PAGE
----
How Art Can Save the WorldPosted by admin on Nov 16, 2016 in Arts, Leadership | Comments Off on How Art Can Save the World
Story By: Taylor Lamb
If you have read any of my articles before this point, you can probably guess my political views and, subsequently, how I reacted to the results of the recent election. I was hurt, confused, angry, scared… I felt betrayed. I felt as though my country had let me down. I skipped one of my classes because I couldn’t bring myself to face a lecture full of people who aren’t affected by the results in the way that I am, as a black woman. I couldn’t bring myself to face a lecture full of people who were possibly happy with the results. I wasn’t in a good place. Many people felt the same way. I had conversations with people wondering: What do we do? Do we cry? Do we fight? Protest? I had people tell me that they wanted to do something to impact the world, but they weren’t sure what. There are a variety of things one can do to improve the world, and I definitely can’t impose my views on anyone else. But if you’re looking for something that will change the world as well as something to find solace in, here’s my suggestion: create art.
That probably wasn’t what you were expecting. Art is definitely devalued by society, and I might say this is even more true at UVA. Art majors are looked down upon. If you have a high GPA, but you’re not a STEM major or in the Comm School, people say it doesn’t mean anything. And here I am saying that art will change the world. Those might not add up in your mind, but this is not a new opinion I am introducing. I myself did not know this until college. Perhaps it is the world’s best kept secret, but art is the soul of the revolution. Look to your major movements, look to the leaders of the movements, and they will say the same. Throughout history, marginalized people have used art to express themselves, to inspire people, and to improve the world. I’m talking all types of art–literature, music, paintings, sketches, theatre, etc.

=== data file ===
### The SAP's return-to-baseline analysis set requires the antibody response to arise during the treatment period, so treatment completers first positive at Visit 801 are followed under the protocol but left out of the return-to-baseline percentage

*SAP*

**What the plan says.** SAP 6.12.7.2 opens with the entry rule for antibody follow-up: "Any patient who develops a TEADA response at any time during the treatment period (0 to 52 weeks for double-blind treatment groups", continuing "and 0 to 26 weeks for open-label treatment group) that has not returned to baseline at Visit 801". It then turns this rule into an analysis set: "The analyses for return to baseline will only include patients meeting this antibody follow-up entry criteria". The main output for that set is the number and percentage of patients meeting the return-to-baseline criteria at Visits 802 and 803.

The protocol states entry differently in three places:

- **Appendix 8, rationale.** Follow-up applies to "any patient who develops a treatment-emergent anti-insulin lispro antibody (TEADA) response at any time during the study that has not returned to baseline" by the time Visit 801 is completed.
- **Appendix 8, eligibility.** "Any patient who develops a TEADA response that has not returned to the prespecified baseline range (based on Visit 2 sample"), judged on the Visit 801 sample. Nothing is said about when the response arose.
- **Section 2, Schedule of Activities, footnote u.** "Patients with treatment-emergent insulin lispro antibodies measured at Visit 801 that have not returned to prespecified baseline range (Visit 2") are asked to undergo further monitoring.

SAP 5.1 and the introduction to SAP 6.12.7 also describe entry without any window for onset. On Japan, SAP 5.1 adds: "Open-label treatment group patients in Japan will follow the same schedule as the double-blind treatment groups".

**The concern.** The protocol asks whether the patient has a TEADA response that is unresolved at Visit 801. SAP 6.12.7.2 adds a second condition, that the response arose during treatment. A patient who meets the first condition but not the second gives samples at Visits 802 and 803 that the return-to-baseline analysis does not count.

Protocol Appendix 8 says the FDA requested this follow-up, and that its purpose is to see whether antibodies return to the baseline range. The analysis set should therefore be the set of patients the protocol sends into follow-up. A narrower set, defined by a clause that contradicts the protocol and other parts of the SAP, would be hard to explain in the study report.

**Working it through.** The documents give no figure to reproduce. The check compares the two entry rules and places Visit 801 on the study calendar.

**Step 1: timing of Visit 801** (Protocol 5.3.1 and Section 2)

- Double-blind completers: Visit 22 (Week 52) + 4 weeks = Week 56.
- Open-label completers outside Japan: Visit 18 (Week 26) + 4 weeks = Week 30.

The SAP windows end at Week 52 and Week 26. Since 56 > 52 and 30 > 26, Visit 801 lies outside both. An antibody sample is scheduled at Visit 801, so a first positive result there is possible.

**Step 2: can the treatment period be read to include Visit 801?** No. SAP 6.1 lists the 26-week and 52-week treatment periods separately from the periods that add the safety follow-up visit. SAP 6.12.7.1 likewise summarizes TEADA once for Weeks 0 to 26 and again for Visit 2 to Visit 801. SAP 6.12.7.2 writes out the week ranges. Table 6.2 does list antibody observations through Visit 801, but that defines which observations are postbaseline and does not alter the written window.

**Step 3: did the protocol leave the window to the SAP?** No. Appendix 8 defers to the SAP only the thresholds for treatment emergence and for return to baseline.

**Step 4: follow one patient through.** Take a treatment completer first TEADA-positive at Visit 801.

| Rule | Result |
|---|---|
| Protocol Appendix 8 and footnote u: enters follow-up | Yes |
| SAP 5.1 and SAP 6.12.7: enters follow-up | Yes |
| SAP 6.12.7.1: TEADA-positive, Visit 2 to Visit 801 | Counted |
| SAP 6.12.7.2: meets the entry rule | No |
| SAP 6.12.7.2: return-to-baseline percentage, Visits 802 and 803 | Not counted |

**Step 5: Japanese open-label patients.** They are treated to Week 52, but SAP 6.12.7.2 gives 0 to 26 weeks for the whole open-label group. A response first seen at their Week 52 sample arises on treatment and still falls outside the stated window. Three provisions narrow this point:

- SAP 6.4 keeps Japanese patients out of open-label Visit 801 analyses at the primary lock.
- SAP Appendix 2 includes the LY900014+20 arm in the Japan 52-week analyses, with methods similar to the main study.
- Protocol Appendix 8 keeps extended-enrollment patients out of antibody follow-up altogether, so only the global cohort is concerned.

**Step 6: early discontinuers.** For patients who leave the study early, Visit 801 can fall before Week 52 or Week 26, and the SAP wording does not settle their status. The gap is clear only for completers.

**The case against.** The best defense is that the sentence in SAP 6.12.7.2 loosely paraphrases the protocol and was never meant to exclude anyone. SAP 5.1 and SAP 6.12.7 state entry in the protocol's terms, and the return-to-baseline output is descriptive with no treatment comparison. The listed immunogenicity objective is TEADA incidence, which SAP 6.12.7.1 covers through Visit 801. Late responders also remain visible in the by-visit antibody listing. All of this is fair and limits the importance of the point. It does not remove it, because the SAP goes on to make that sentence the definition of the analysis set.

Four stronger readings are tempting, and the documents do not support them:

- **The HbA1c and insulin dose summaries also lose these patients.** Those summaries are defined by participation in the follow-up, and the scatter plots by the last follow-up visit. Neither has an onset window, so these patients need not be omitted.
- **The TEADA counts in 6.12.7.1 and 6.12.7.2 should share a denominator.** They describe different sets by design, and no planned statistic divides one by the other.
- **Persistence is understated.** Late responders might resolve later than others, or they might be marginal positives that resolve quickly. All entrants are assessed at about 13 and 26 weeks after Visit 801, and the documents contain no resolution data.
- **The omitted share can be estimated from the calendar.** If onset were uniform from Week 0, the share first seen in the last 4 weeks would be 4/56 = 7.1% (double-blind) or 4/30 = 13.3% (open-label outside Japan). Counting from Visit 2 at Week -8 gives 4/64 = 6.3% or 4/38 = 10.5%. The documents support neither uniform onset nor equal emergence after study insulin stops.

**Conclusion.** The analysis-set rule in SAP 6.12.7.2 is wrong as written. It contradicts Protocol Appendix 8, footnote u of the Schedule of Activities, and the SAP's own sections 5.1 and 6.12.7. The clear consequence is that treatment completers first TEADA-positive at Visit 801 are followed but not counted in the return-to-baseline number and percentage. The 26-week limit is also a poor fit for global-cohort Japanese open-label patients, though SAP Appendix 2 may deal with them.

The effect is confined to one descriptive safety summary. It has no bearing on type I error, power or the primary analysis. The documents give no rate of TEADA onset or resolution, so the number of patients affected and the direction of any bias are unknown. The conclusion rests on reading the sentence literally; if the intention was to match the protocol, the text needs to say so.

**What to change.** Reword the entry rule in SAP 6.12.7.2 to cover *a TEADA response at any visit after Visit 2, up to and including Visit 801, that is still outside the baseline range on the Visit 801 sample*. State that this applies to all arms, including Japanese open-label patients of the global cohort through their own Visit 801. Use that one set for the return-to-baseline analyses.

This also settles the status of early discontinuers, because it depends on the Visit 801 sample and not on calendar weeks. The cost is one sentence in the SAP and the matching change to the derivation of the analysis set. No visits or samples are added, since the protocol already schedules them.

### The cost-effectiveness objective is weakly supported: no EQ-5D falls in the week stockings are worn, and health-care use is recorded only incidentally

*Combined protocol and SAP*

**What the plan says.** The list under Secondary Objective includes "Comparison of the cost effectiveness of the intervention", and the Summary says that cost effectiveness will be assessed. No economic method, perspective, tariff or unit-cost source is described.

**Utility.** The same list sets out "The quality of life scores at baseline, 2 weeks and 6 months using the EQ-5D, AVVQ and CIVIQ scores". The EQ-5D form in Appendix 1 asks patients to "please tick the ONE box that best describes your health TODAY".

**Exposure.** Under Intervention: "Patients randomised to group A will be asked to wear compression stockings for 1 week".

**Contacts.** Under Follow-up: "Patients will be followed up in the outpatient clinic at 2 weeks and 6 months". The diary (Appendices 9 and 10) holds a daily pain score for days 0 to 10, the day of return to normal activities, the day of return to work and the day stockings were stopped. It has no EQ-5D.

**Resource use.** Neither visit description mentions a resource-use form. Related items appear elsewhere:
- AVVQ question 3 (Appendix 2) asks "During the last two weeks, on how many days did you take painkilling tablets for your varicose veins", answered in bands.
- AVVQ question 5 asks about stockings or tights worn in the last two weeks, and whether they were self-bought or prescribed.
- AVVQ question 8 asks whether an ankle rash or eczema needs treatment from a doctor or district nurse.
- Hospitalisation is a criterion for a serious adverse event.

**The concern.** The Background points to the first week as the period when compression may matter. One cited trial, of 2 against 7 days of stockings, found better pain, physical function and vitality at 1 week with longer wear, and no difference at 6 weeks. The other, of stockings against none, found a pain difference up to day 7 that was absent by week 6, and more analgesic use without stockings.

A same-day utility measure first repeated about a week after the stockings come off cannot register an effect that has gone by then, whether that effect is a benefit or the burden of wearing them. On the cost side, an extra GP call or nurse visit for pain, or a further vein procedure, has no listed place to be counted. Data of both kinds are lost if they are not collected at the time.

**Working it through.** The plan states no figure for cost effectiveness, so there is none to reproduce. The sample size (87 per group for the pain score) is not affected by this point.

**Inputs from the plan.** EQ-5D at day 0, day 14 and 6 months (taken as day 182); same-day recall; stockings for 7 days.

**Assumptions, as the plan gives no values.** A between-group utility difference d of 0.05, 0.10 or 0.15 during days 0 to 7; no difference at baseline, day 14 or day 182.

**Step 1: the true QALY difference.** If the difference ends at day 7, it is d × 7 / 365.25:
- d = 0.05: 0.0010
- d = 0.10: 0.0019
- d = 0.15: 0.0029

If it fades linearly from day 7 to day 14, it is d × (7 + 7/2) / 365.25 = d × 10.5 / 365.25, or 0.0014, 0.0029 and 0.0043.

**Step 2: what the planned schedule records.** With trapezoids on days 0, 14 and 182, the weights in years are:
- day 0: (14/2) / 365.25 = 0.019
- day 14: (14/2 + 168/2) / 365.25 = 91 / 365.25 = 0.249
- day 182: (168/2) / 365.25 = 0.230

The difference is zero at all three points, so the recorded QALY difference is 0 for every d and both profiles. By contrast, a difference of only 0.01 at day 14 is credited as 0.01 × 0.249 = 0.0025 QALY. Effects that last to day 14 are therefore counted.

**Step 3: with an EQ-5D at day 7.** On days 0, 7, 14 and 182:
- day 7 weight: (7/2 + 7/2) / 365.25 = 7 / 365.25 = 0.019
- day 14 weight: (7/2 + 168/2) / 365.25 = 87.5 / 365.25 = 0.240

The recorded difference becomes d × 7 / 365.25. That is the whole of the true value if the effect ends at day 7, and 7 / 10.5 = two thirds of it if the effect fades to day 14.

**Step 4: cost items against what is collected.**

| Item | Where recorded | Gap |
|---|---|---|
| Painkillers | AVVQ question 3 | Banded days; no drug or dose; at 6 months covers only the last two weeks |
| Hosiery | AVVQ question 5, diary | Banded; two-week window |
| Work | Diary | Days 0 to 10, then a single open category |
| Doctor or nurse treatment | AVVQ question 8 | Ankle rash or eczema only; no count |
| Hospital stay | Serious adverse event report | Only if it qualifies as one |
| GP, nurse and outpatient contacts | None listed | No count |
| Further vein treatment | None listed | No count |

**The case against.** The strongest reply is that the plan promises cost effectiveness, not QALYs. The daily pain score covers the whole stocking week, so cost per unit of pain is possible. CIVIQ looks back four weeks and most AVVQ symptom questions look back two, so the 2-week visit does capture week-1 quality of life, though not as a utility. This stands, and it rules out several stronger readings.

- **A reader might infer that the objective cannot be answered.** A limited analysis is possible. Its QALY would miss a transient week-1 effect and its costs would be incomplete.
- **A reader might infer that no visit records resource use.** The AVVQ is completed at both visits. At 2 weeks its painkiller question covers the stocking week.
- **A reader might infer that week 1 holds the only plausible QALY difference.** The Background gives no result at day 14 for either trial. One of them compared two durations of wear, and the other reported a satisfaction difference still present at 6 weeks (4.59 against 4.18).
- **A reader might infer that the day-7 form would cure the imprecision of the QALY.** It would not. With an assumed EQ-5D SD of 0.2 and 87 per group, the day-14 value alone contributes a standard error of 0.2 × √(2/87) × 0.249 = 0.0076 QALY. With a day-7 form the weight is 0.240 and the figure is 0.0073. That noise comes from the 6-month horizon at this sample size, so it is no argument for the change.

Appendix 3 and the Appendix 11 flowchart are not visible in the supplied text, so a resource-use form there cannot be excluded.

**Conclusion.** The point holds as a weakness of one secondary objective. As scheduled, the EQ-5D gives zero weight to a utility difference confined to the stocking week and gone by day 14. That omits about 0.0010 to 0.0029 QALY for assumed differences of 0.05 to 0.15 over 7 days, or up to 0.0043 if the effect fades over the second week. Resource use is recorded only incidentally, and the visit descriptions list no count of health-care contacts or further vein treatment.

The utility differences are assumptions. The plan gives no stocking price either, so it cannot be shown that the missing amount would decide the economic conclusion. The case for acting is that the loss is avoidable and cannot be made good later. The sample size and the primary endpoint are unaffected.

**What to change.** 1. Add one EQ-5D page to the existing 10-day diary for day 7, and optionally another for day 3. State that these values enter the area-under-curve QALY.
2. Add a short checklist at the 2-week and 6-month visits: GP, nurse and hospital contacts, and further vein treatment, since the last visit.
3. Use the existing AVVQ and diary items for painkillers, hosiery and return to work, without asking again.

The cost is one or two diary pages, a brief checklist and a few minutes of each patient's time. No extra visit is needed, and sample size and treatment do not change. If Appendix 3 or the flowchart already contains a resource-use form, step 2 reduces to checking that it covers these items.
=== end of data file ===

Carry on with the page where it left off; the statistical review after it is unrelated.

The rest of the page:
W.E.B. Du Bois, one of the great figures in American history said in his essay “Criteria of Negro Art” that “All art is propaganda and ever must be… I do not give a damn about any art that is not propaganda.” And I’m inclined to agree. I believe that all artists should be crafting their art with the intention of making a positive impact. And I don’t mean changing legislation, I mean changing minds–because that is where it starts. Propaganda doesn’t have to mean explicitly talking about politics, or inciting protest. That wasn’t what Du Bois meant. When he used the word “propaganda,” he meant he wanted positive, affirming works of art for “those who believe black blood human, lovable and inspired with new ideas for the world.” He wrote those words in 1926, but I would say that ninety years later, that is still the type of propaganda we need. Representation of marginalized identities that aren’t stereotypical leads to change. Writing about an issue that many may not be aware of leads to change. Offering a new perspective on your canvas leads to change.
So when I was feeling hopeless about the results of the election, I found relief in the fact that I was already making some contributions. I had Iris. And I had The Black Monologues.